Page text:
As I was lying beside my eight-year-old daughter on Sunday night, waiting for her to fall asleep, I felt her shoulders hunch and her breath quicken into silent sobs. Surprised, I switched the light back on: why was she crying? “I just want life to go back to normal,” she managed, through great shuddering breaths. Oh.
How do children do that? How do they sniff out and tap into the deeper angst adults have tried so hard to bury? In 69 days she hadn’t had a single lockdown meltdown, and in a matter of hours her life and ours was due to become more ‘normal’ than it had been in months. With the “Amber Phase” now starting in earnest, her school opening up to two classes (if not hers), the long-imagined possibility of a socially distant playdate now a reality (for both of us) and Ocado sending me the closest thing to a ‘sext’ I’ve had in years – “we will be opening up more delivery slots from June 1st” – yesterday was supposed to be a ‘victory day’ of sorts. Only somehow she knew it to be a false victory. Somehow she understood that getting closer to normality would only emphasise everything lost along the way.
How many of us felt that ‘amber anxiety’ yesterday? As we finally made plans to see friends and family again and began to outline our return to work, as we dusted the cobwebs off our Havisham-like razors or make-up bags and tossed the elasticised waistbands that got us through months of emotional eating into a bag marked “TO INCINERATE”, how many of us were stopped in our triumphant tracks by the infinite number of “risk assessments” every once casual meeting would necessitate? Last time I went to the park it looked like Glastonbury, so that was problematic. Then again on Sunday the river was as crowded as Henley on Royal Regatta day. How to get there – or anywhere? When buses and trains are no longer simple forms of public transport, but obstacle courses complete with garish micro-scientific close-ups of Corona-garnished handrails and petri-dish-like ‘Stop’ buttons.
Those are just the start of the corona-neuroses making lockdown limbo a greater cause of anxiety than our reassuringly rigid and rule-ridden “Red Phase”. Because human interactions in this new normal will be anything but. It’s one thing to reduce every passing stranger to a billion pathogen-carrying droplets, but swerving to avoid your own mother, father, brother, sister and colleagues? Behaving as though your own best friend or lover were a threat?
Laying out the reasoning behind their decision to sue the Government for “breaching their children’s human rights” with social distancing in schools, the three Cambridgeshire mothers heading the Us and Them campaign yesterday insisted no child should “be treated like they’re germs, disinfected on entry and separated on to individual tables.” Yet surely that, right there, is all of our new normal. Campaigning against a virus feels like the adult equivalent of a toddler stamping his foot because you won’t let him run across the road. After all Covid-19 breached our human rights well before the government’s scientists drew up the neat “traffic light” masterplan enforcing those breaches.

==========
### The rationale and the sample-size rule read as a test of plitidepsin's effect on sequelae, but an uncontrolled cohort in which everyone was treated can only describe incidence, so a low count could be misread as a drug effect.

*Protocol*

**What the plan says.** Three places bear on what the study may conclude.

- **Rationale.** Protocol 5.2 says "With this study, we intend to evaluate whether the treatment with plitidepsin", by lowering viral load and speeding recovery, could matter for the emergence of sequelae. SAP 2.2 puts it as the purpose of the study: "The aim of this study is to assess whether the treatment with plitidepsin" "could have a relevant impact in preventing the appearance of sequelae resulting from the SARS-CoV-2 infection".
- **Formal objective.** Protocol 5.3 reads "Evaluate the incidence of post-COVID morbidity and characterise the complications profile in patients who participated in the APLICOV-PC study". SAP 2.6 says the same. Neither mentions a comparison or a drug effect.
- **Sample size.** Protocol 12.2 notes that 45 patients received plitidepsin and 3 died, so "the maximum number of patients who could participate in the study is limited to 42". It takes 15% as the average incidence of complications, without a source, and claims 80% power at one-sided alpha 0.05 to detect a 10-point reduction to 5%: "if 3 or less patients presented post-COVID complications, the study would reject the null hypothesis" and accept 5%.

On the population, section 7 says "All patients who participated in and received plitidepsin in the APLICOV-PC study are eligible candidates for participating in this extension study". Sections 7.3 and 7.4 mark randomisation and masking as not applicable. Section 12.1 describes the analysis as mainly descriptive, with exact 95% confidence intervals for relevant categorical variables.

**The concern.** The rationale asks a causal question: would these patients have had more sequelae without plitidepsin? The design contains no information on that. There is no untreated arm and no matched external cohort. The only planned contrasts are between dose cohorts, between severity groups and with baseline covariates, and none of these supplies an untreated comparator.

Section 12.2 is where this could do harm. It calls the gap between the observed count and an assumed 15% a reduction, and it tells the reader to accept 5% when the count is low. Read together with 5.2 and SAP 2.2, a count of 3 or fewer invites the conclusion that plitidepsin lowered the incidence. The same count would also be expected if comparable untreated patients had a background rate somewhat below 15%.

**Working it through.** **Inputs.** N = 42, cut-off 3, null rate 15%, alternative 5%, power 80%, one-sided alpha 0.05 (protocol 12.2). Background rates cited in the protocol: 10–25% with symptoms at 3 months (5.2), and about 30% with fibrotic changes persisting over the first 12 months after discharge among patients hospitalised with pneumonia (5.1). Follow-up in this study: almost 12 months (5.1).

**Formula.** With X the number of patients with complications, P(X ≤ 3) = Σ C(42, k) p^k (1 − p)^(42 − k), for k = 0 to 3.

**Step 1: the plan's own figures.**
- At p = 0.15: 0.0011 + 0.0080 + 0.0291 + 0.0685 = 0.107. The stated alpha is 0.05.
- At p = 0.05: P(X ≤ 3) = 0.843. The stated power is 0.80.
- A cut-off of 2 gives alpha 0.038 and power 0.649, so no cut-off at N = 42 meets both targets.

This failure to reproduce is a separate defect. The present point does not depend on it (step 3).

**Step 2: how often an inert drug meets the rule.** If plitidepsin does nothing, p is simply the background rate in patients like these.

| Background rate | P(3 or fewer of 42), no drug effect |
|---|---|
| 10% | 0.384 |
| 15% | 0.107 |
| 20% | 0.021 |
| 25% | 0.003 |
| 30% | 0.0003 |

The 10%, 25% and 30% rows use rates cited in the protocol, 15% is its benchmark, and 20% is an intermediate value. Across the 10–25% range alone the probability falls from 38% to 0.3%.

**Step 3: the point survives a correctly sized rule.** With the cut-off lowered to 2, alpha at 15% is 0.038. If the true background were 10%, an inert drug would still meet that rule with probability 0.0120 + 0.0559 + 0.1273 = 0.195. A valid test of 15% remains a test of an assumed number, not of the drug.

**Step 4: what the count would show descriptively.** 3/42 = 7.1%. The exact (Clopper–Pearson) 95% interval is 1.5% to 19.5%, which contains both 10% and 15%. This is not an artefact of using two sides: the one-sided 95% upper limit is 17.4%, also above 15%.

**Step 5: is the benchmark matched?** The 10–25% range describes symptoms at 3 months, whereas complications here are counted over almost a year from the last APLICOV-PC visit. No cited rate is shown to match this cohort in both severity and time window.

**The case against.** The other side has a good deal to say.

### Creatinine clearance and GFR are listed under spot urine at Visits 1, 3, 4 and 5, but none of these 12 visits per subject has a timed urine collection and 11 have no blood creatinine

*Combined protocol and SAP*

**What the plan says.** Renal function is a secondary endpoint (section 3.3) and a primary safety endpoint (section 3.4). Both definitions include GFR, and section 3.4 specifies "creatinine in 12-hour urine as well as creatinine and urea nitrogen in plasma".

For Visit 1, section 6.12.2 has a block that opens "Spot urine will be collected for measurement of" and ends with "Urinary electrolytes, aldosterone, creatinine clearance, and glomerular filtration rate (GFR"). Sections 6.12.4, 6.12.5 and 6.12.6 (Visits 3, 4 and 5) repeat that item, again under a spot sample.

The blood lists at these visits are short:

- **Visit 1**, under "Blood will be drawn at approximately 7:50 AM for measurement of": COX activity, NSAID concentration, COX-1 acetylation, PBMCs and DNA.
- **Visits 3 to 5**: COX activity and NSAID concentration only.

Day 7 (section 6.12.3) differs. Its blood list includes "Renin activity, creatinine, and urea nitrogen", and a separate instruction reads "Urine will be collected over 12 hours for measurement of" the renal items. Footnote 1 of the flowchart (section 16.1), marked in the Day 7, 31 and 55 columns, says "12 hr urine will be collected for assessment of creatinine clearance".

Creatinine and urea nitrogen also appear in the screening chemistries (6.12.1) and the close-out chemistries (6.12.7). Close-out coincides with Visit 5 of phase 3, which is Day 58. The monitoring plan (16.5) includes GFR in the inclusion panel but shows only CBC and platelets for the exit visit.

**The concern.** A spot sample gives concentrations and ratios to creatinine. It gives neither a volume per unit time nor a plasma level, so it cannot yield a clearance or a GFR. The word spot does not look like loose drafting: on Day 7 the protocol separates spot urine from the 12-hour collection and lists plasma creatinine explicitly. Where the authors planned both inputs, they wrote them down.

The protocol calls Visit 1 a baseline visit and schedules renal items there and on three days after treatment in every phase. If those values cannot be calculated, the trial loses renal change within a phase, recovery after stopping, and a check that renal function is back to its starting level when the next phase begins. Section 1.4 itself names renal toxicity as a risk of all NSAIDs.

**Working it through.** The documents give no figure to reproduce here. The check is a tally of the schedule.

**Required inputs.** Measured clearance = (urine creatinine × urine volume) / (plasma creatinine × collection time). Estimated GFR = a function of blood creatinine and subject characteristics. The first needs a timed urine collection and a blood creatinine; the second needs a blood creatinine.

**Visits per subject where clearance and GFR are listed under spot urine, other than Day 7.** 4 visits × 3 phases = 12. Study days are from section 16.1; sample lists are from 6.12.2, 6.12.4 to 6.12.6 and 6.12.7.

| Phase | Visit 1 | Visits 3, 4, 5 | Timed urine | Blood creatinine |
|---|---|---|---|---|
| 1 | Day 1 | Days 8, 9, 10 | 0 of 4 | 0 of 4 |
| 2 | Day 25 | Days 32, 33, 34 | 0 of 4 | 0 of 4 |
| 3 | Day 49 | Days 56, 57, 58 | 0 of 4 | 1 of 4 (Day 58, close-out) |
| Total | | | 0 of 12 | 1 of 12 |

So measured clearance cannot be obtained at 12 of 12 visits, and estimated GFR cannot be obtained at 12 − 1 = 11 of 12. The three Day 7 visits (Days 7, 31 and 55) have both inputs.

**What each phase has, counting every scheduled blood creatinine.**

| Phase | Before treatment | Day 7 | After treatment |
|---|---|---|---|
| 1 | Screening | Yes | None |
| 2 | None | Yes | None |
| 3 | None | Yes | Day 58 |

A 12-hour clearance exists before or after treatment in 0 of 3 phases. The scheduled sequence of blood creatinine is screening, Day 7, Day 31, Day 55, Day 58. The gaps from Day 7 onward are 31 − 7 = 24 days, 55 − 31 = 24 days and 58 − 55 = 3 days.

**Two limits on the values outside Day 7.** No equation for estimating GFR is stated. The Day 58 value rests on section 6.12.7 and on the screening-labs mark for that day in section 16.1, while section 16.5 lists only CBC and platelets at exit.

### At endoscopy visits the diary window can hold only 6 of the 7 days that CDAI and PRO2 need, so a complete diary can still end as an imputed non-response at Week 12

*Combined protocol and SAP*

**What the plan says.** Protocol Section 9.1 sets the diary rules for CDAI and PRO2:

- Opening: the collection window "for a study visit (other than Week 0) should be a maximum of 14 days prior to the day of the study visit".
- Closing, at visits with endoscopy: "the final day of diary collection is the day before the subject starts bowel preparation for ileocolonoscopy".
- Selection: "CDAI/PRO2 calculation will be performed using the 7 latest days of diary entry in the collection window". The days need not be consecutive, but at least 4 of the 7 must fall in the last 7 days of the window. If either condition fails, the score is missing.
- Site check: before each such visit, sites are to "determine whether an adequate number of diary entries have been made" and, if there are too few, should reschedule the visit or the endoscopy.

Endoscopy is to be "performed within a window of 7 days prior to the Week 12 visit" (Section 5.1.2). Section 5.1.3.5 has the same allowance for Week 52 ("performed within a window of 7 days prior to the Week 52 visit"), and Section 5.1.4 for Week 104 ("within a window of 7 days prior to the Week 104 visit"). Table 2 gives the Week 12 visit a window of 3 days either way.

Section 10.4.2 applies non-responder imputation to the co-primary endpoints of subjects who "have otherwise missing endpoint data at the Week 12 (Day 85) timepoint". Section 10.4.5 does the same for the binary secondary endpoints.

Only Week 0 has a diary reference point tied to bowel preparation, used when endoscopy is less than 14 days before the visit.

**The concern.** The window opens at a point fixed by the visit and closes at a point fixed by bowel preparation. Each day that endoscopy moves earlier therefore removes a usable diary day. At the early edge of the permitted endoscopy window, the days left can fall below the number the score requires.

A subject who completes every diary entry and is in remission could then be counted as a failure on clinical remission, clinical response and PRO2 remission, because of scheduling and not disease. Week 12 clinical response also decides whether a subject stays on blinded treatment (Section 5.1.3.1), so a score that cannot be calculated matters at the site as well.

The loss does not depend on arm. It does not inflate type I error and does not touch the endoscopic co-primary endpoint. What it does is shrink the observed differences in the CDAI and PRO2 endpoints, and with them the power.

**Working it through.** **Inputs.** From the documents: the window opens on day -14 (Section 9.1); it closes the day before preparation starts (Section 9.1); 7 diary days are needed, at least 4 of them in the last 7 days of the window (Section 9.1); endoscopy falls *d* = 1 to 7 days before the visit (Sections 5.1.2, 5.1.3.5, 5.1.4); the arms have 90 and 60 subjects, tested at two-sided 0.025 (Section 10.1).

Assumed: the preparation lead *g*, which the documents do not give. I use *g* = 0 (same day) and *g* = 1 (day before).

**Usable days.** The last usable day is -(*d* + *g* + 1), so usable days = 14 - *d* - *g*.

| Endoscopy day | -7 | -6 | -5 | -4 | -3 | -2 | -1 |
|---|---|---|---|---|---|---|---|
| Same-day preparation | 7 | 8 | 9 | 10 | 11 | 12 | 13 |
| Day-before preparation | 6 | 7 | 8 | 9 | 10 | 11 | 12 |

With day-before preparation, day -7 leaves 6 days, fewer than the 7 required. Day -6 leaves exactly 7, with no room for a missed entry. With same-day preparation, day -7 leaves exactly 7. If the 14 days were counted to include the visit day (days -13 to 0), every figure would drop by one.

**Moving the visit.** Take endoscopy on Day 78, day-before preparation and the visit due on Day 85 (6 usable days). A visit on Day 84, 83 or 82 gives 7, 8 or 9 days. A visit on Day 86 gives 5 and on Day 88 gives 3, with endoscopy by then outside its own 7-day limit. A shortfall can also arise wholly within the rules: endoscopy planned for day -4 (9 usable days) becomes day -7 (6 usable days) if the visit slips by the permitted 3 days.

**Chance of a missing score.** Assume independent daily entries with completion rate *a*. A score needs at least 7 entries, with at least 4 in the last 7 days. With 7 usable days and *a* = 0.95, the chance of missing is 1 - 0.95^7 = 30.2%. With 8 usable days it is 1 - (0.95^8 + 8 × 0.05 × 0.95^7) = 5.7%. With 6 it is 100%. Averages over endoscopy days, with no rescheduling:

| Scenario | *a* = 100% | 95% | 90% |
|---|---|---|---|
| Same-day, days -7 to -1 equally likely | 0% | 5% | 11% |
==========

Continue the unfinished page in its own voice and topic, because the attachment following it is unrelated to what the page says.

What we’re left with now is the non-graphic-friendly mess of real – surreal – life. The comfort of us all being ‘in this together’ is no longer there. Some are back at school, back at work and barbecuing burgers in Corona six packs; others are still unable to see their boyfriends and girlfriends, much less spend the night with them. Some of us are angry; others relieved. Some are still underplaying the pandemic as one gargantuan global overreaction, others hyperventilating at the thought of the school gate scrum. Besides which it’s easy to forget that socialising is a muscle – one which has grown more and more flaccid with every locked-down day. So that brief moment of trepidation every one of us has felt when arriving stone-cold-sober at a crowded party – that curious, passing, ‘I’m not sure I can do this’ confidence chasm – may be felt by many of us for a while, and occur when least expected.
As a teenager learning to drive, I was cautioned time and time again against the “rolling stops” I was prone to. At every red traffic light, my instructor insisted, the speedometer had to go back down 0 – with no forward momentum. 70 days at 0 has done away with many peoples’ forward momentum, and as the lights change some of us will zoom off into the new normal while others will need a moment to get back in gear - or even stall. So if you’re stuck behind that person, resist the urge to honk your horn. As I soothed my daughter and myself on Sunday night: we’ll all get there eventually.
Read Celia Walden at telegraph.co.uk every Monday, from 7pm